India’s Vijay Sales Leaks Private Information through Exposed Amazon Backup Server
March 20, 2020 • RBS
Modern companies use various strategies to thwart the persistent attempts of hackers. However, in many cases it is not an offensive measure that breaches sensitive data but simple misconfigurations.
Open Season on Misconfigured Databases
Misconfigured databases have had a consistent role in the increasing number of records exposed. Risk Based Security has written and published research about the practice of targeting open, unsecured databases to either steal data or hold it for ransom since 2016, yet we still see organizations unwittingly provide malicious actors a trove of personal data.
On March 2nd, 2020, a notorious threat actor posted a leaked Vijay Sales database on a popular dark web hacker forum. Vijay Sales is a large electronics retail store chain in India, with nearly two hundred thousand users affected in the leak. The threat actor claimed the source was from an “exposed backup server” breached in February 2020.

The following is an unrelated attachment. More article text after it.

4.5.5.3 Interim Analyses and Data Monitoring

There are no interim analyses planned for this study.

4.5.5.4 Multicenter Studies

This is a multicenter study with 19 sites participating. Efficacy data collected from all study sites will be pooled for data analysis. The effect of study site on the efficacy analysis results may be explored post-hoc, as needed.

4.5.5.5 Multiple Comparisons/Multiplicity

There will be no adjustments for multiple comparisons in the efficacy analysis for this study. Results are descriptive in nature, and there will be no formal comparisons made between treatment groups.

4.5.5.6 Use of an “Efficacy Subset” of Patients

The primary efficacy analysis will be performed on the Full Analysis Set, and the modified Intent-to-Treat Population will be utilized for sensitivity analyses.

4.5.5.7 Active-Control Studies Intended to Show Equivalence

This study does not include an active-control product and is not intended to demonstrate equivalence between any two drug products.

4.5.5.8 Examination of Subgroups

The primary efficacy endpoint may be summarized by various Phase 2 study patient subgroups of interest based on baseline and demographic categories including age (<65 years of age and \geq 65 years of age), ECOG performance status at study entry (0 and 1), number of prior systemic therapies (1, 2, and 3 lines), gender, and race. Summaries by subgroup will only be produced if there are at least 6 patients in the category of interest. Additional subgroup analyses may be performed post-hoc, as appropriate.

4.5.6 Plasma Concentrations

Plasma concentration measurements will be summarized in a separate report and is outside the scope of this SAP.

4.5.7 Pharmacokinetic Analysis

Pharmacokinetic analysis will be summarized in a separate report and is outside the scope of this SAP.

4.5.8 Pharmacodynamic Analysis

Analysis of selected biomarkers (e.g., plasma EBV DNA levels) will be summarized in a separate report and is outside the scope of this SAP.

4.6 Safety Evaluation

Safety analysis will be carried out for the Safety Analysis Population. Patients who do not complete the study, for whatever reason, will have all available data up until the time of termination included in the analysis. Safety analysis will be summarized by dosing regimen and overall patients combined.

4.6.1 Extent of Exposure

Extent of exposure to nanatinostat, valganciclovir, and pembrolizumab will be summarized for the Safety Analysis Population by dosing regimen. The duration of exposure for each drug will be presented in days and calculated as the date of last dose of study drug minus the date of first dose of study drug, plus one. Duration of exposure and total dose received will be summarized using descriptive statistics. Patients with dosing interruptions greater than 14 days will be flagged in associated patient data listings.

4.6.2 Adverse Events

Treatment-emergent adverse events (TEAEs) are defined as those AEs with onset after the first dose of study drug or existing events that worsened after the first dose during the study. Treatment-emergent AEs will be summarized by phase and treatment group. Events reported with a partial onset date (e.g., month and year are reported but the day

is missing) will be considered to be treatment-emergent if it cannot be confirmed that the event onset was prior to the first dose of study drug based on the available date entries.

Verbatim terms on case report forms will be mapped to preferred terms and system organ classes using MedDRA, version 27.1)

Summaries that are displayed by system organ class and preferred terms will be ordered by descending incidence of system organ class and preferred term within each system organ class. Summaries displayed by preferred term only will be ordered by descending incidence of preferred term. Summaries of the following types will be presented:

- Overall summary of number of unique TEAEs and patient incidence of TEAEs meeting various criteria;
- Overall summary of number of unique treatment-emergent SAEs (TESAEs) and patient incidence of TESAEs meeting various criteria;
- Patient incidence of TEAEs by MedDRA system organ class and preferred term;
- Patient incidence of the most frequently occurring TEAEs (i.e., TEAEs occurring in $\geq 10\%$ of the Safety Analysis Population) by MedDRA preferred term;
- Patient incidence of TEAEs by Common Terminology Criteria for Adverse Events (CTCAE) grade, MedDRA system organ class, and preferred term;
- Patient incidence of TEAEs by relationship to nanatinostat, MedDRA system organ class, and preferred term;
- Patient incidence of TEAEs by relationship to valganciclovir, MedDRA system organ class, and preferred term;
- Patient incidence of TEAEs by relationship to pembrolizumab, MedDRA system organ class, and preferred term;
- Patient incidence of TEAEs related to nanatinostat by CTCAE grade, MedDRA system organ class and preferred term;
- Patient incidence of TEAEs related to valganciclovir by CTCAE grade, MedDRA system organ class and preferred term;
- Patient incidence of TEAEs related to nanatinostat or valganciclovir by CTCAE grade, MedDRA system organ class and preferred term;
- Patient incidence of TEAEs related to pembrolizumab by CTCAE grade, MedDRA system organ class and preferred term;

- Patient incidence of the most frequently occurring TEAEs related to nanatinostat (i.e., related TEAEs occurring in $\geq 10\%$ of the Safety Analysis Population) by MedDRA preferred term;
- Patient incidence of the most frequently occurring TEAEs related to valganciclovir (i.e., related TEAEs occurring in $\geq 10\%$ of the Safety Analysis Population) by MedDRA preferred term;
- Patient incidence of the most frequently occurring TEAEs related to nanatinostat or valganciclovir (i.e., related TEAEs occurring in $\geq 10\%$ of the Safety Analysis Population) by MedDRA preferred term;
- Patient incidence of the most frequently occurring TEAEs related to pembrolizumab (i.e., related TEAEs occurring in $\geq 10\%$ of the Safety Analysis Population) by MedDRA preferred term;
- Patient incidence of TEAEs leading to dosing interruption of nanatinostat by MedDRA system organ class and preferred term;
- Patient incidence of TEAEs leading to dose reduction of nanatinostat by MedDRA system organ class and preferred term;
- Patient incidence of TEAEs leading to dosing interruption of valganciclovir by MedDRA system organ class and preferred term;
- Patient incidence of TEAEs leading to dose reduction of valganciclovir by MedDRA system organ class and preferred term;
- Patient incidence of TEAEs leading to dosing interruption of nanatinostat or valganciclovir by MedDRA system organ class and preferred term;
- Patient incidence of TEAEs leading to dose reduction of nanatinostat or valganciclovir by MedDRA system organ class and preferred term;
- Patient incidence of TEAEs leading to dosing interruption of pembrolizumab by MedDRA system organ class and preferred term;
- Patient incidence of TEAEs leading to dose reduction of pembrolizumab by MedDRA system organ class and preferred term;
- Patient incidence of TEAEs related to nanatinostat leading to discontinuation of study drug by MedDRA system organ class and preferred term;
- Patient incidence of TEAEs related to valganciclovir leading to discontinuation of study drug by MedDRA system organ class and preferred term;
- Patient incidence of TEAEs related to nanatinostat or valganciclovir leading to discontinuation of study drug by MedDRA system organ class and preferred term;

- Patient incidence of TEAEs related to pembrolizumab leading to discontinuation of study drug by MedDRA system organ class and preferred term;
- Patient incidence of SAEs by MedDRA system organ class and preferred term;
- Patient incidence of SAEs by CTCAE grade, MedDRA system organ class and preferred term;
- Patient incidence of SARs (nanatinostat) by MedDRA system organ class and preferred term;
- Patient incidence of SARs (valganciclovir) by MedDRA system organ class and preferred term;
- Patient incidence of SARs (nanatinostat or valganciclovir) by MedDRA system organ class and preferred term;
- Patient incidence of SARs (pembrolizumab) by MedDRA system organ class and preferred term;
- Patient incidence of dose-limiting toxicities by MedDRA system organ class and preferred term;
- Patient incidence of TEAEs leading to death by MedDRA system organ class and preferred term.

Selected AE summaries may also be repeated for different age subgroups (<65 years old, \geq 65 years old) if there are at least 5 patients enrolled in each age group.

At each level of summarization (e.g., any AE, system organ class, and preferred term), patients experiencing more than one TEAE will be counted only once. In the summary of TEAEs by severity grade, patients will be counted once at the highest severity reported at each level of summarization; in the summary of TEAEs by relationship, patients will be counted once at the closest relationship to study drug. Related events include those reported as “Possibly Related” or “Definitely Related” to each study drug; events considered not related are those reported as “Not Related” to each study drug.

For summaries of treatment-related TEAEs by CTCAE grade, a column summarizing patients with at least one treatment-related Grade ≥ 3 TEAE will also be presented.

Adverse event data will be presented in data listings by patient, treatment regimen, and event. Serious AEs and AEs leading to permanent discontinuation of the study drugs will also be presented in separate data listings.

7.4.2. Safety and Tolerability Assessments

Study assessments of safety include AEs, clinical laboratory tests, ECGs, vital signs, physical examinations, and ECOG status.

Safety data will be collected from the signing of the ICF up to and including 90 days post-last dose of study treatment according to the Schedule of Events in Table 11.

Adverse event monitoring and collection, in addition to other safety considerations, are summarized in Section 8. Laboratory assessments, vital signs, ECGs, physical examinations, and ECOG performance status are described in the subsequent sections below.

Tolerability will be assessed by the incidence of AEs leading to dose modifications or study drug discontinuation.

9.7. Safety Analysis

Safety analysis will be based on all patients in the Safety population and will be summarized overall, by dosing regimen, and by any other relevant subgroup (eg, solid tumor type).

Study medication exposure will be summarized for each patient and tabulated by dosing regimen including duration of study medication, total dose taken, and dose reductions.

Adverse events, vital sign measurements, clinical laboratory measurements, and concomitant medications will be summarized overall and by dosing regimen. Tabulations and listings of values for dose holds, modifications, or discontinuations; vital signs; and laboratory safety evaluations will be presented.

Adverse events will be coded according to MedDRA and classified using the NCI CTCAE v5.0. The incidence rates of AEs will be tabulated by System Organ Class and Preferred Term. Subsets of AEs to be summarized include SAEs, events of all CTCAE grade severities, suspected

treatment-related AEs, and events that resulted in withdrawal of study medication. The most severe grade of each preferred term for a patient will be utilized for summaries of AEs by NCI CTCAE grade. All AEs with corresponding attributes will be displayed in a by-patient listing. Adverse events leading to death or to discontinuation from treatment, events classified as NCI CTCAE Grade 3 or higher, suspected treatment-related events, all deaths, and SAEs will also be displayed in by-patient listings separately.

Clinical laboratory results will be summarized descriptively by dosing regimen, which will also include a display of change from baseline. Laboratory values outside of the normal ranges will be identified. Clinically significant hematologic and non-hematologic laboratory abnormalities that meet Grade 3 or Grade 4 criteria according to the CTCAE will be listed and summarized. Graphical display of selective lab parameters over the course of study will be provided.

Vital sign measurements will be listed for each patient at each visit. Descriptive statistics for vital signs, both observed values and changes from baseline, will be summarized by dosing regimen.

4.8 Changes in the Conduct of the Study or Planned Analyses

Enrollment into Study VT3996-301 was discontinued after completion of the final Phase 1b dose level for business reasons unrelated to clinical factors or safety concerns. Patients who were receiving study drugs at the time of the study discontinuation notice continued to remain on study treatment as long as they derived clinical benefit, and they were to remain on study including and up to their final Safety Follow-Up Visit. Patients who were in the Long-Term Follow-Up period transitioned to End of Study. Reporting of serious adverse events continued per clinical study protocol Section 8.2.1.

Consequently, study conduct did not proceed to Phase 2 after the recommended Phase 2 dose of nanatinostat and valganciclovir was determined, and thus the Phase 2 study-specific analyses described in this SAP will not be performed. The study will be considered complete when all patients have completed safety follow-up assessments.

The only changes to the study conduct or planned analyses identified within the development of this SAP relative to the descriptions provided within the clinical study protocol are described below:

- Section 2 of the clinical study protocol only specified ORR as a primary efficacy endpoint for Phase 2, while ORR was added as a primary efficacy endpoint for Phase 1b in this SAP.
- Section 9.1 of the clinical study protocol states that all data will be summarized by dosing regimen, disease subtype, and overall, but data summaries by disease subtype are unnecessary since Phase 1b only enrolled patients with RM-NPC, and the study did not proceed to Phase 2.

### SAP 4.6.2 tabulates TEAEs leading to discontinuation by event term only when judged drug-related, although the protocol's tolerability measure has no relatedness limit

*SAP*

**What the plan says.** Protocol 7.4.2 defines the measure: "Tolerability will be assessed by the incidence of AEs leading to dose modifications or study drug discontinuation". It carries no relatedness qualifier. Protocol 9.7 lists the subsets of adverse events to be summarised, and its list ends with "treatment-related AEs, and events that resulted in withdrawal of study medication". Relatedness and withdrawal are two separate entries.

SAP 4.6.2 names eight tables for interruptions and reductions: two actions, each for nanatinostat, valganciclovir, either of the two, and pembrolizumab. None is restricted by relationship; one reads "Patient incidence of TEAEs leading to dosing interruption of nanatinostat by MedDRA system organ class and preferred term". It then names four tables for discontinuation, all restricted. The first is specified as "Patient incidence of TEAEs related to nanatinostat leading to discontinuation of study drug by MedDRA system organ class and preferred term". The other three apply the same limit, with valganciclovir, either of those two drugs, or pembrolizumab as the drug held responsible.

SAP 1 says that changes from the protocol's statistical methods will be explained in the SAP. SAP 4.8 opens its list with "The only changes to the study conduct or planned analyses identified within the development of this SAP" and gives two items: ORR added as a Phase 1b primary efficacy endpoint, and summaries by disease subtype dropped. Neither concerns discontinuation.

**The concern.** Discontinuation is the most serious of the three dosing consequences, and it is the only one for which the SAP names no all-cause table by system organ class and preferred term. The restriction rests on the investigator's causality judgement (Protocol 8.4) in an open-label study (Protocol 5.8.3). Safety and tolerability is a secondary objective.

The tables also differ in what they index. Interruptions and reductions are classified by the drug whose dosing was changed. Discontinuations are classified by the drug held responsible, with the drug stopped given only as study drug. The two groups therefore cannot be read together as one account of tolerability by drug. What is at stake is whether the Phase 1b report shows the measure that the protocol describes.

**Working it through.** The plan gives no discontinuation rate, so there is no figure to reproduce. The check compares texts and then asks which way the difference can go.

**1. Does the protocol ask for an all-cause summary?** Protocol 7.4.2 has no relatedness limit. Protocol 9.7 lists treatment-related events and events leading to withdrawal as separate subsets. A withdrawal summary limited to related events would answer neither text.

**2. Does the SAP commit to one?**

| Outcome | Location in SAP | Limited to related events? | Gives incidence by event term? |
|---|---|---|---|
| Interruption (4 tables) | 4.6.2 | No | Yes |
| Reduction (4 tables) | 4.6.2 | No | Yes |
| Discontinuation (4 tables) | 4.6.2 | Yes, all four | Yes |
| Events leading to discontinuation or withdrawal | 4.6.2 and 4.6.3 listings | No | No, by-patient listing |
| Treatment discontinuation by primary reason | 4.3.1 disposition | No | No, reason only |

The user records included names, email addresses, passwords, phone numbers, and device information. In addition, a total of 90 files were found that also included thousands of customer service records, detailed store and personnel information, business operations information, and numerous administrative accounts that contained usernames, email addresses, passwords, verification codes, and roles.
In the same week, a different threat actor posted another database, this time from technology company GeoCloud, leaked through a public Amazon server. The data contained users’ names, email addresses, and passwords as well as the company’s social media keys and company information.
Small Mistakes Add Up
Not only are exposed cloud servers a quick and easy data exfiltration target for hackers, but they can also include sensitive company information and expose much more than just user credentials. These exposed details certainly increase the company’s vulnerability in the future.
The misconfiguration of databases often results from human error and these mistakes add up. In our recent 2019 Year End Data Breach QuickView Report, we highlighted that only four breaches in 2019 resulted in the exposure of 6.7 billion records. All four of these events were caused by open, misconfigured databases that were publicly available.
Numerous exposed servers are shared on hacker forums daily, whether through portal access or pre-downloaded databases, with most of them having unattributed sources. While it is imperative to defend against offensive measures by hackers, it is just as important to not give away that data yourself.